SALT LAKE CITY — A federal judge has awarded additional damages to an Orem-based blending and mixing company that would double the company's winnings in a patent rights infringement case to a total of more than $22 million.
The ruling, issued by U.S. District Judge Tena Campbell Wednesday, awarded K-TEC, Inc. $11 million in enhanced damages in addition to the nearly $11 million that was awarded by a jury in June against competitor company Vita-Mix.
Brett Foster, who represented K-TEC through the nearly five-year legal struggle, said that with the additional damages, Vita-Mix currently owes K-TEC an additional $1.9 million and more post-verdict damages will most likely be awarded later.
"(The total amount), in my experience, is unprecedented," he said. "To my knowledge, it will become the largest patent infringement case in Utah. We're thrilled with that and it also makes a nice statement to people in this community that even a small Utah County company with the benefit of patent law can go up against the big dogs of the industry and find justice."
K-TEC is the company behind the Blendtec blenders that spawned the online ad campaign "Will it blend?," generating more than 300 million YouTube hits. In 2006, K-TEC filed suit against Vita-Mix, for infringing on patented technologies such as Blendtec's five-sided blending jar.
Following a 10-day jury trial in June, K-TEC was awarded $11 million. K-TEC then filed a motion asking Campbell to award enhanced damages, attorney's fees and payment of other losses, such as post-verdict damages.
Campbell outlined her decision in a 22-page ruling that said there were a number of elements that weighed "in favor of enhanced damages" in the case, including "deliberate copying," proof that Vita-Mix infringed K-Tec's patents willfully and intentionally and that they tried to conceal their infringing activity.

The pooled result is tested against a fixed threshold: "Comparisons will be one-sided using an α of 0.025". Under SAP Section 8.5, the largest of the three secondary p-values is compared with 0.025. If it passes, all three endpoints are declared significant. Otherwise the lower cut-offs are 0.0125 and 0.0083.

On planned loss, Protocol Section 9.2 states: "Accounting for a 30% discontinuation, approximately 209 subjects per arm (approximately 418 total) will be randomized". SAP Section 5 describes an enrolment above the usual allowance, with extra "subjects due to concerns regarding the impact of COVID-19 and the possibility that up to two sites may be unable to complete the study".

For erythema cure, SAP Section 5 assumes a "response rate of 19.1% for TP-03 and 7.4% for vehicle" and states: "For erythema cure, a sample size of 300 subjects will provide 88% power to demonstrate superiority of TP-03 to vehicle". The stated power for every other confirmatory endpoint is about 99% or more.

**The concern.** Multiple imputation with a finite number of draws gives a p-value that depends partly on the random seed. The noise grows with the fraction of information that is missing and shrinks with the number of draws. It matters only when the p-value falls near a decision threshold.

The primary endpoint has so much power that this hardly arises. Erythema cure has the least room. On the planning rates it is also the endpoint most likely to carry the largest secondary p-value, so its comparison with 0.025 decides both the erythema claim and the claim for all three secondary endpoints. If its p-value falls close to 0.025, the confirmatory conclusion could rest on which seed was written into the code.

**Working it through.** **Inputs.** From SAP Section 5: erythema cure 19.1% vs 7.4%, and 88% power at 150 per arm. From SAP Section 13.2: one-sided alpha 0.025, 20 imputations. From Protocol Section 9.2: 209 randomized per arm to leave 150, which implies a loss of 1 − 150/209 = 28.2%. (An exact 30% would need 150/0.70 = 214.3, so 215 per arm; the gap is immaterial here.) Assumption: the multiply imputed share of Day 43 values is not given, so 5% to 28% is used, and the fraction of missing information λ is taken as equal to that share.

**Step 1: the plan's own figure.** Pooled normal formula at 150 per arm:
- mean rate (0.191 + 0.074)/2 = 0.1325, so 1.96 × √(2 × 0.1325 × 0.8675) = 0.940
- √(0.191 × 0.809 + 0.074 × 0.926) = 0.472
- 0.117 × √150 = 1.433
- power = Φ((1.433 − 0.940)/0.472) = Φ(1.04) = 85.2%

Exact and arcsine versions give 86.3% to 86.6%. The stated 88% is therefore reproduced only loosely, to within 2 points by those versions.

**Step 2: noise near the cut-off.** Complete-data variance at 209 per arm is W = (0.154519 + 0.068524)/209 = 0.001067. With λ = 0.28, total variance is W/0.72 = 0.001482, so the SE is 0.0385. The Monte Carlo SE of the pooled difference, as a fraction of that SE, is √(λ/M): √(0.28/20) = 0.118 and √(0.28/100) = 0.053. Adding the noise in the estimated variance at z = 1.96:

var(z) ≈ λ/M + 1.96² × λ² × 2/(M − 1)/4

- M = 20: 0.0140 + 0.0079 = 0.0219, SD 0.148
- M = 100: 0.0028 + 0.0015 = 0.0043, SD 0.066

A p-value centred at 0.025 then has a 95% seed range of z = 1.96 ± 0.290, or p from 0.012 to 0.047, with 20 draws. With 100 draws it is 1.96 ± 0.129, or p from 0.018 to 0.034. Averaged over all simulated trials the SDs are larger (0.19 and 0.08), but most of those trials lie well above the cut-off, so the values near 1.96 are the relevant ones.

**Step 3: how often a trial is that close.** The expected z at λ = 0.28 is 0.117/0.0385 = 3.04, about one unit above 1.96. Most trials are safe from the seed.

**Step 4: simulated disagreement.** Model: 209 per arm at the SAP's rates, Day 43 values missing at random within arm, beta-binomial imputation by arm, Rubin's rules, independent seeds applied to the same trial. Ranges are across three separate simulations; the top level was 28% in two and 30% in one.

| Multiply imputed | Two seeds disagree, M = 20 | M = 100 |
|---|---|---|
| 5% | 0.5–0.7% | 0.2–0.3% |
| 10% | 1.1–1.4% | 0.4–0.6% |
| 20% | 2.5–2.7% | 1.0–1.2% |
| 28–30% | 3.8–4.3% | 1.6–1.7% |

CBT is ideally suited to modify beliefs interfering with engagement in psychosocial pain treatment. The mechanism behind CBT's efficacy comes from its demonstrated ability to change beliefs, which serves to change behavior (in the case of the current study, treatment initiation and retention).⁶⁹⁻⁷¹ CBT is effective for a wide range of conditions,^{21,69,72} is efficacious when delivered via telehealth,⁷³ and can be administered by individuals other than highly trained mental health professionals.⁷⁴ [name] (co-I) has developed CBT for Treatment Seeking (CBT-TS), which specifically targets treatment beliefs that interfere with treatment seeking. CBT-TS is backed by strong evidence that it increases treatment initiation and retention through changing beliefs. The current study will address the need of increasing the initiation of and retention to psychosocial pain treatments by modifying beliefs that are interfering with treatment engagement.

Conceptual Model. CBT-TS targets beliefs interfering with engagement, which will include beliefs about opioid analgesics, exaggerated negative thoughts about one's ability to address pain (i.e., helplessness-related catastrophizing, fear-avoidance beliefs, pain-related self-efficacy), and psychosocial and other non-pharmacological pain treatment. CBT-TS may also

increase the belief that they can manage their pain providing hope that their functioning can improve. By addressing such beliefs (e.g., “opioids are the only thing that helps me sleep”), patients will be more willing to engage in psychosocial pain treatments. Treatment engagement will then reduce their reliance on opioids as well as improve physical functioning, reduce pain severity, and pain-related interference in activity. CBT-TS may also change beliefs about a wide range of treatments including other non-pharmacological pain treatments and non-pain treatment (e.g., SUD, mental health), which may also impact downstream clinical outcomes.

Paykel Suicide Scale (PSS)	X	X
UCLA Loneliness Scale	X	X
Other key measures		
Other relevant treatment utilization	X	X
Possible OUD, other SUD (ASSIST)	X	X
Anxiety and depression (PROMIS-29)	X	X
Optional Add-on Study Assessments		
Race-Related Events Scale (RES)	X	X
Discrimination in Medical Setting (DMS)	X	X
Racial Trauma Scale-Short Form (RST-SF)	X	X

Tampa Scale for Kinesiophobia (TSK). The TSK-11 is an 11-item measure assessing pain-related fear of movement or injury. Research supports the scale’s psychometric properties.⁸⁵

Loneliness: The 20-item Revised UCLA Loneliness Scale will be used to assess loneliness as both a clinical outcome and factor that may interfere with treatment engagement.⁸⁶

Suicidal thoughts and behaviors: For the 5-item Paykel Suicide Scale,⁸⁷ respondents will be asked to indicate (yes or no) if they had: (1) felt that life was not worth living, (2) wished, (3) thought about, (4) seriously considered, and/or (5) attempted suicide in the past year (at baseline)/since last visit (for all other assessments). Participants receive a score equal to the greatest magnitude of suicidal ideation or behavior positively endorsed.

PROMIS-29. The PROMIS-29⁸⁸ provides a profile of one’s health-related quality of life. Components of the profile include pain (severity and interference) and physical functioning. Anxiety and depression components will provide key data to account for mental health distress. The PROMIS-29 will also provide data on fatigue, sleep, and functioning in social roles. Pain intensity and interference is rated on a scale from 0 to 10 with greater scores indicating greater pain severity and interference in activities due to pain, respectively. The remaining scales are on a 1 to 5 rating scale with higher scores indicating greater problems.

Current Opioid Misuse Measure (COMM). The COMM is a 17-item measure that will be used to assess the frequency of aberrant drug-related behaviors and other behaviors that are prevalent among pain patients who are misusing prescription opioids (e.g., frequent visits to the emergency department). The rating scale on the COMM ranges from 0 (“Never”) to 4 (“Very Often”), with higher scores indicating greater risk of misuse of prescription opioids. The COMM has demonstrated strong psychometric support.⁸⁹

K-TEC attorneys were asking that the judge triple the jury's judgment, but Campbell said she awarded the amount she did because it struck a balance between sending a deterrent message and equalizing the two parties.
"Vita-Mix will not profit from its infringing sales yet it will not be crippled by the combined damage awards," Campbell wrote.
The judge declined to award attorney's fees, but ordered Vita-Mix to pay taxable costs, post-verdict damages and pre- and post-judgment interest amounts on the grounds that Vita-Mix's infringement caused "irreparable injury" to K-TEC.
"Although K-TEC did not pursue damages based on price erosion and brand dilution, the evidence at trial did show that K-TEC’s sales declined as Vita-Mix infringed its patents," she wrote.
Campbell further implemented a permanent injunction that prevents Vita-Mix from "directly or indirectly manufacturing, using, offering for sale or selling the Vita-Mix MP container and XP container and any colorable imitations thereof" ever again.
Foster said both he and his client were "very pleased" with the judge's ruling.
"This was an egregious case of willful infringement and we think the punishment — as well the injunction — is an outstanding, excellent result."